Chenfeng Ke looks around his tidy office in the Burke Laboratory building. He points at his cell phone, his desk, the white board, pens, even the paint on the wall. “Plastic,” he says, “all plastic.”
Professor of Chemistry Chenfeng Ke and his post-doctoral assistant, Pengfei Zhang, look at the 3-D printer used in Ke’s lab to test new materials that might be an improvement upon the plastics and metals currently used in such printers. (Photo by Robert Gill)
But while they may be ubiquitous, synthetic materials are not easy to produce. The building blocks are organic molecules that contain carbon, among other substances, generally derived from petroleum or natural gas. A chain-like molecule with repeating structural units is called a polymer. But it takes a lot of energy to create certain polymers, and Ke wants to find a way to reduce that energy use.
That’s one reason he’s learning and teaching about how molecules organize themselves into what chemists call “organic covalent frameworks”: porous, crystalline solids made from light elements (like hydrogen, carbon, and oxygen) capable of forming strong bonds. Ke specializes in the creation and analysis of porous polymers—materials that are able to absorb a wide range of compounds.
“You could think of them as filters,” he says of the synthetic sponge-like structures that provide many spaces where molecules can travel and be stored.
Professor of Chemistry Chenfeng Ke did his postdoctoral research at Northwestern University, where he helped develop a new security ink that could make counterfeiting money more difficult. (Photo by Robert Gill)
Who might benefit from this fundamental research? Ke says he does not have specific applications in mind, but notes that the petroleum industry, which uses porous polymers to separate gases from one another, might like a better, cheaper way to distill, for example, hydrocarbons. Currently, Ke says, these porous materials are not stable enough, especially against moisture. “We are looking for a strategy to make these materials more stable and easy to characterize,” he says.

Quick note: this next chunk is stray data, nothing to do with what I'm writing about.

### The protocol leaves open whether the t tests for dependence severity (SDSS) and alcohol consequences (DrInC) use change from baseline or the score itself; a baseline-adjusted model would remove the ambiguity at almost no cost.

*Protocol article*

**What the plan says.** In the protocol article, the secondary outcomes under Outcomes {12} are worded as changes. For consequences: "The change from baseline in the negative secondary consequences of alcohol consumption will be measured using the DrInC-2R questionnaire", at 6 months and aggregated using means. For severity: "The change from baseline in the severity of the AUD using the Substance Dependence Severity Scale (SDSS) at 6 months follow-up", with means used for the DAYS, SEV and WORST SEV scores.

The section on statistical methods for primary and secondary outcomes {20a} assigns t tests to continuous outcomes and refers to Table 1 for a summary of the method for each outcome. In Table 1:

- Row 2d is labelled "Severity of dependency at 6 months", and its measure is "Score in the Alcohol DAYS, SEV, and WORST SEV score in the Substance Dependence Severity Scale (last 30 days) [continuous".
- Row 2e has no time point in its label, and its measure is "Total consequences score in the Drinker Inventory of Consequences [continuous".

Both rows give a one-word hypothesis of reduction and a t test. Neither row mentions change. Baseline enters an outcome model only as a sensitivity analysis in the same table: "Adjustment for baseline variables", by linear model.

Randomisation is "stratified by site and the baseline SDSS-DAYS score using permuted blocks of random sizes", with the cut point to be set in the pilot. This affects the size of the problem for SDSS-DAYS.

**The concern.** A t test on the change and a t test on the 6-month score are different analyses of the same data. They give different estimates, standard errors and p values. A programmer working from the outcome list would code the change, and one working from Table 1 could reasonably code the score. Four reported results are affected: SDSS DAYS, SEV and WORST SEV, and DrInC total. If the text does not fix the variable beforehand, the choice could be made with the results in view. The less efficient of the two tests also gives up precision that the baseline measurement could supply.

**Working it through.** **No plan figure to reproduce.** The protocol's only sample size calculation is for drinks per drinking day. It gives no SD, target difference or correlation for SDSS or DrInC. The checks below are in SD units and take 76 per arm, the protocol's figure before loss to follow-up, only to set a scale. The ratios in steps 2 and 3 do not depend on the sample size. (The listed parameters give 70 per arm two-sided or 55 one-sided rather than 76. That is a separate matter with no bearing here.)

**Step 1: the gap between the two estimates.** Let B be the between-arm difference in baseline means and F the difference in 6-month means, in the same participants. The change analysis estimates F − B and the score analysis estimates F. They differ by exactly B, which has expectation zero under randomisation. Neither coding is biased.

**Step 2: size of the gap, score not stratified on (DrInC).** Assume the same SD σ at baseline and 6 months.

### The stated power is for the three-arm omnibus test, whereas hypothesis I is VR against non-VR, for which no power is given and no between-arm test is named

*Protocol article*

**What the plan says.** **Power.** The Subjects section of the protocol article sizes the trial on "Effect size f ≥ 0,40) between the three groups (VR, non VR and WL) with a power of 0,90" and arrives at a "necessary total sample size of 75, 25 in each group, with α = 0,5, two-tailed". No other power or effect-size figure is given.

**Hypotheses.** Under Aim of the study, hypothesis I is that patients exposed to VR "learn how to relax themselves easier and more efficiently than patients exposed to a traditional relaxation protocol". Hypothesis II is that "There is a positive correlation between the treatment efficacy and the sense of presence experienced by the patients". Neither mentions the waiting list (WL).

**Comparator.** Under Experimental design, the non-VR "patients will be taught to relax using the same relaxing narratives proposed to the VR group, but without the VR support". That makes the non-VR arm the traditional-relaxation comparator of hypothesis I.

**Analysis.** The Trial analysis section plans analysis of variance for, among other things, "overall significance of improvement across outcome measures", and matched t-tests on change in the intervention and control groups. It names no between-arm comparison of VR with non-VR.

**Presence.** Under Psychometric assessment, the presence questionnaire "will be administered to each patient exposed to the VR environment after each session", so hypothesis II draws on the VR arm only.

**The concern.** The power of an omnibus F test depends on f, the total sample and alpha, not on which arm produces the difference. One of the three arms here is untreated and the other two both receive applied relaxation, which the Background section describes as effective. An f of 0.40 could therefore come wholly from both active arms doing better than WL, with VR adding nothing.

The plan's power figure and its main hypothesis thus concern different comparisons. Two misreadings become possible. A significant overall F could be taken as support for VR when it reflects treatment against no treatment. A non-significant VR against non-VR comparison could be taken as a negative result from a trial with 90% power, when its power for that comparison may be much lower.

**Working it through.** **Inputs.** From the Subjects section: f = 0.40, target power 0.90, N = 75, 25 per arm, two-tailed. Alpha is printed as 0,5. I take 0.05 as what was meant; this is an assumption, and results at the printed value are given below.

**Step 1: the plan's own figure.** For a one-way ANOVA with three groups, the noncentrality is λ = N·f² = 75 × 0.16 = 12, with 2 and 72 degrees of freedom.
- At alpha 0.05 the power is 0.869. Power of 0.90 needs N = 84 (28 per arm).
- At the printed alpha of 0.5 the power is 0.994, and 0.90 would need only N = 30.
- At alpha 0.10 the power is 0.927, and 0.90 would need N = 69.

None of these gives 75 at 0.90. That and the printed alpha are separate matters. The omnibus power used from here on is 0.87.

Another new technology that could be improved by materials development is 3-D printing. Currently, 3-D printers use a limited range of plastics or metals, in liquid or solid form, to create three-dimensional objects. “But there are two bottlenecks,” Ke says. “One is that engineers who use these printers don’t have a good selection of printing materials to choose from. The other is that it takes too long to build a 3-D object.” The longer it takes, the more energy the printer consumes. “As a chemist doing materials synthesis, I would like to provide more options for engineers,” says Ke.
That includes his colleagues at Thayer School of Engineering. “Eventually we would like to have a graduate program in materials science and engineering,” he says.
Inside Ke’s lab, which opened two months ago, two post-doctoral researchers, one graduate student, and three undergraduate students are making and testing polymers to see how well they hold up in a large, highly sophisticated 3-D printer that occupies one corner of the lab. On one table are rows of tiny white blocks—they look like sugar cubes, only much smaller—stored and labeled in shallow, clear plastic containers. “Chemically they are identical to glass,” Ke explains. “We are testing them to see if they could be used for printing.”
On another table, postdoctoral fellow, Pengfei Zhang, is peering at a set of tiny, porous black blocks on a computer screen connected to a microscope. “This material is compatible with the body, and super-light,” Ke says as he observes Zhang. He can imagine health applications exploiting those properties—for example, a device might be implanted in a person with diabetes to detect blood sugars.
Ke walks over to a windowed display case and looks at examples of polymers lined up like little gems the size of earrings. Asked if he could make them into diamonds, mimicking the product nature has taken eons to produce, he laughs. Then he looks more serious. “That’s interesting,” he says, adding that it would take very high temperatures and pressures to replicate the kind of diamond that comes from earthbound carbon.
Making diamonds in a chemistry lab may seem preposterous, but Ke is always open to new possibilities. That’s one reason he enjoys teaching undergraduates. “They ask so many good questions about what is possible,” he says.
That’s what Ke has done, too, first as a student at Nankai University in China and later as a Newton International Fellow at the University of Bristol. He did his postdoctoral research at Northwestern University, where he helped develop a new security ink that could make counterfeiting money more difficult.
At Dartmouth, Ke hopes to add more students to the team that is inventing and testing new synthetic materials.
“When you teach” Ke says, “you learn.”